BY CHUCK VANDENBERG
FORT MADISON – City leaders continue to entertain the thought of allowing golf carts, and possibly ATVs and UTVs on city streets.
The issue was back on the council agenda at Tuesday night’s meeting after City Councilman Matt Mohrfeld brought the issue up two weeks ago.
Councilman Chris Greenwald, Kevin Rink and Mohrfeld made comments in favor of moving forward with the discussion, while Bob Morawitz advocated against allowing the vehicles on city streets.
The council voted 6-1 to move forward and have city staff draft an ordinance to bring back to the council for further discussion at a future meeting. Any ordinance would require three readings before being approved.
“We had this before and we voted it down. They safety issues haven’t changed and I’m not in favor it,” Morawitz said.
Mohrfeld countered with the argument that the environment has changed now with Lee County and West Point having adopted ordinances allowing permitted vehicles operated by licensed drivers. He also said Fairfield allows the vehicles.
Mohrfeld said he favored allowing the vehicles on all city streets except for Business 61 and only from dawn to dusk.
“They need to adhere to all our city driving codes, speed limits, stop signs, right of ways. They cannot operate on sidewalks and would have to park like a vehicle. They can’t go on the PORT trail, but I would suggest keeping them off of Business 61.”
Mark Lair agreed with Morawitz that the city has been down this road before and the people didn’t want those vehicles on the street.
“We’ve been through this once already and people told us they did not want it,” Lair said.
“They are still telling me, most of the people I’ve talked to are telling me, they do not want it.”
Greenwald said he’d heard of constituents who told him they didn’t want the boat to come that just docked at the riverfront Tuesday morning.
“But you were elected by the people, for the people, to the do the job they want,” Lair countered.
Greenwald said he wasn’t voted to do the will of the people but to make the best decision with the information he has in front of him.
Morawitz said it also comes down to additional enforcement for the police department.
“I don’t know if we have enough police officers,” Morawitz said.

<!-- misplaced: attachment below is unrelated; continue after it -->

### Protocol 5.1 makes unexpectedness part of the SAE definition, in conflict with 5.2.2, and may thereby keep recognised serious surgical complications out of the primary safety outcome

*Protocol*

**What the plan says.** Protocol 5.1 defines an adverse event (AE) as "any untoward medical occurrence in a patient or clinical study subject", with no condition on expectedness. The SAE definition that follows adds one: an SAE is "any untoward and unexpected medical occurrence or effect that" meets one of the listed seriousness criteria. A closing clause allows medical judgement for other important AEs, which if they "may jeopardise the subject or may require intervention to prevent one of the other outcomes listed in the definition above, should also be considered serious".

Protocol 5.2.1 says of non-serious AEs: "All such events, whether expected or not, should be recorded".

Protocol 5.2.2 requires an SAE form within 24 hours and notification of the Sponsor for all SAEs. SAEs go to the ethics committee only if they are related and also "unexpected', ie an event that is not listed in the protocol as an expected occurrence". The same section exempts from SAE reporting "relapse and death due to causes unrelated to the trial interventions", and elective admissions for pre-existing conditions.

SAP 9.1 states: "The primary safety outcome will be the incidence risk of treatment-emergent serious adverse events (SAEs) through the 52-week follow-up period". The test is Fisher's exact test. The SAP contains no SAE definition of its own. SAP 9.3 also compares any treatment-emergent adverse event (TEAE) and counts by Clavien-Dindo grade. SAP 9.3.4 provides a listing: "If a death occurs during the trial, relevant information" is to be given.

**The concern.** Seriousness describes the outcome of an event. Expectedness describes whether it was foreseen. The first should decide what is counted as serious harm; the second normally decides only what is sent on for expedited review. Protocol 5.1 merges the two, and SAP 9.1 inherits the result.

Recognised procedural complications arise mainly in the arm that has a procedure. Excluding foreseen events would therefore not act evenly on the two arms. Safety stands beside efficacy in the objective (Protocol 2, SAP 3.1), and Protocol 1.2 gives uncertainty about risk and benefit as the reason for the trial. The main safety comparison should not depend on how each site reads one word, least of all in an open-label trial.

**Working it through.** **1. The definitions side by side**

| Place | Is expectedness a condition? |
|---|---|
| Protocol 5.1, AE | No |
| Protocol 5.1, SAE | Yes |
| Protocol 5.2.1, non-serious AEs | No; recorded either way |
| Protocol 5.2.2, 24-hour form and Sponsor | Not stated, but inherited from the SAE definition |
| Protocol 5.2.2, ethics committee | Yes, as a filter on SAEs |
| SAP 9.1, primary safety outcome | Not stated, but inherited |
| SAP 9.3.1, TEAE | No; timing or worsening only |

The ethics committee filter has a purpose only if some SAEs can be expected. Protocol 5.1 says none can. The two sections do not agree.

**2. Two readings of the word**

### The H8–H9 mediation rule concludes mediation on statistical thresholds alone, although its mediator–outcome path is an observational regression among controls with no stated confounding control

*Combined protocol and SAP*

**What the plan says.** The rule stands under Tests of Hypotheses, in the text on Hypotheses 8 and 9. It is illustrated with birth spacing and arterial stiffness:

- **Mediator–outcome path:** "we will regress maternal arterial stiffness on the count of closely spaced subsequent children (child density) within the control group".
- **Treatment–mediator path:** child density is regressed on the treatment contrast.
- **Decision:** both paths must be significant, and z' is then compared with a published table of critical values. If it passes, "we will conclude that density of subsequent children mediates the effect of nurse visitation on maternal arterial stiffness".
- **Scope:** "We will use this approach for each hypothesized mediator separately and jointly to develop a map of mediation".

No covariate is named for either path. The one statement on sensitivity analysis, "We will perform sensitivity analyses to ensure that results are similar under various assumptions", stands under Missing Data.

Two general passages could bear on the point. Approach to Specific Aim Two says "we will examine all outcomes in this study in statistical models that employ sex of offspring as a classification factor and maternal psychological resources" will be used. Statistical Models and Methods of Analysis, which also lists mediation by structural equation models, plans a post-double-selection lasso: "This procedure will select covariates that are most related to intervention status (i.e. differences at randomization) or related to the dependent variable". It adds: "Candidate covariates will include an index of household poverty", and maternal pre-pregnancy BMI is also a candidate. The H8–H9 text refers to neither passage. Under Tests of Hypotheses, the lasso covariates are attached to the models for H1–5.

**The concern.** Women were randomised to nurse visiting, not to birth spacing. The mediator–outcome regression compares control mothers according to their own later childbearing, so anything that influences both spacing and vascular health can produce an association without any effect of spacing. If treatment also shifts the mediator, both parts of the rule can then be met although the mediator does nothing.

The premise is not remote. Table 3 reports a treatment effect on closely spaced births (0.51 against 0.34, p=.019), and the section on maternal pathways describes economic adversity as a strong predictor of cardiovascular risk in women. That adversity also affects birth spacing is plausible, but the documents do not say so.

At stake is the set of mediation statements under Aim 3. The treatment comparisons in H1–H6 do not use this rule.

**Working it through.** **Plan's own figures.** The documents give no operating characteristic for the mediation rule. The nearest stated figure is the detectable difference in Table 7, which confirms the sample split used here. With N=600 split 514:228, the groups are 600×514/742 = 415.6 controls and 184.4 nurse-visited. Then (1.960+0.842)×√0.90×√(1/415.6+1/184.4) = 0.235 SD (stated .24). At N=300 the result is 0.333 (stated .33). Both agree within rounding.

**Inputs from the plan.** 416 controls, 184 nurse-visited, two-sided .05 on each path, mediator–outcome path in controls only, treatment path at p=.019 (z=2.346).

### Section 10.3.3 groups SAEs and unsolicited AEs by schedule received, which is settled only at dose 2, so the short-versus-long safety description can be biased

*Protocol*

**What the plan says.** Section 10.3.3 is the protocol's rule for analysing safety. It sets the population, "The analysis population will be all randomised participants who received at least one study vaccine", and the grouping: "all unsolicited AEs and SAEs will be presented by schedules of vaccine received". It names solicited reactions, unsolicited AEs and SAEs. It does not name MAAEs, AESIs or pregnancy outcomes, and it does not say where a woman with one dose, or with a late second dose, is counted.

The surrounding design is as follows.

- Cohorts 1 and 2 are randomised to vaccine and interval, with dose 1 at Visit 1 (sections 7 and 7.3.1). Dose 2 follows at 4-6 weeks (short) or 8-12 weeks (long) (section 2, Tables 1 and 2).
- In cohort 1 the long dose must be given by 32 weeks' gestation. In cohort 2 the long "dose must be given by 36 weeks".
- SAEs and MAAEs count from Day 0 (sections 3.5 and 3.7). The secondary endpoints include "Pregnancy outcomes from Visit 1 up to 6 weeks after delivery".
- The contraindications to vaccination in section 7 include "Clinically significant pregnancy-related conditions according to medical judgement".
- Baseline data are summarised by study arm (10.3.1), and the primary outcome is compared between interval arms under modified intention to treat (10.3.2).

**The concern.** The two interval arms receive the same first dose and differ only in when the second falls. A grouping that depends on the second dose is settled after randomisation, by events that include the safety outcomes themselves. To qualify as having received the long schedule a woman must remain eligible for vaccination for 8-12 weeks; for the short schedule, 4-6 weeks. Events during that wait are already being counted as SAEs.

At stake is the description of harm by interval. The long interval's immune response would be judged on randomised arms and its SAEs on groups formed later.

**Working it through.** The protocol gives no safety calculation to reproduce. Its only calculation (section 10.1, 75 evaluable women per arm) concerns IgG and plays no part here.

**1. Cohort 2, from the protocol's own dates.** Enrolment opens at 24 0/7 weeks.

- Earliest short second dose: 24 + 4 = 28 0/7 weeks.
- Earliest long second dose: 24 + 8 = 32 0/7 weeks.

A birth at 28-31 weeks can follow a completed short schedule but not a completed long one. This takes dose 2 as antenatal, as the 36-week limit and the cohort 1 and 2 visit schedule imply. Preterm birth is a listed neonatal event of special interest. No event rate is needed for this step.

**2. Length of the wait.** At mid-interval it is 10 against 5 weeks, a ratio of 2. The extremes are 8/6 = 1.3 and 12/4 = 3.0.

Greenwald said it wouldn’t be the end of the world either way the council moves on the issue.
“And the thing to remember is the floodgates aren’t going to open and there’s not going to be a hundred golf carts on the streets,” Greenwald said.
In an unrelated agenda item, the council asked City Manager David Varley to reaffirm the city’s intention to donate the Idol Rashid Building to the Fort Madison Food Pantry.
The issue was put back on because a family member with the Rashid family, who has final approval of any transfers of the building, would rather see the building go to the Head Start program through Community Action. Giving the building to the Head Start would leave the food pantry without a local home.
Lair asked if the city could give the property back to the Rashid family to do with as they please. Varley said he didn’t think giving the building to the food pantry, by way of Lee County, was off the table yet.
In other action, the council:
• approved signing an application for a REAP grant for additional funds for the Phase IV of the P.O.R.T. trail 48th street connection.
• approved a resolution to set a public hearing to order construction for Old Highway 61 from 2nd Street to 6th Street. The project was scheduled to begin in the fall, but Mayor Brad Randolph hinted that it probably should begin next year.
• approved a resolution appointing Jane Bartlett to the city’s Library Board and Mary Whitcomb to the Planning and Zoning Commission.
• approved spending $3,650 for an inspection of the pedestrian bridge over the railroad tracks near the depot.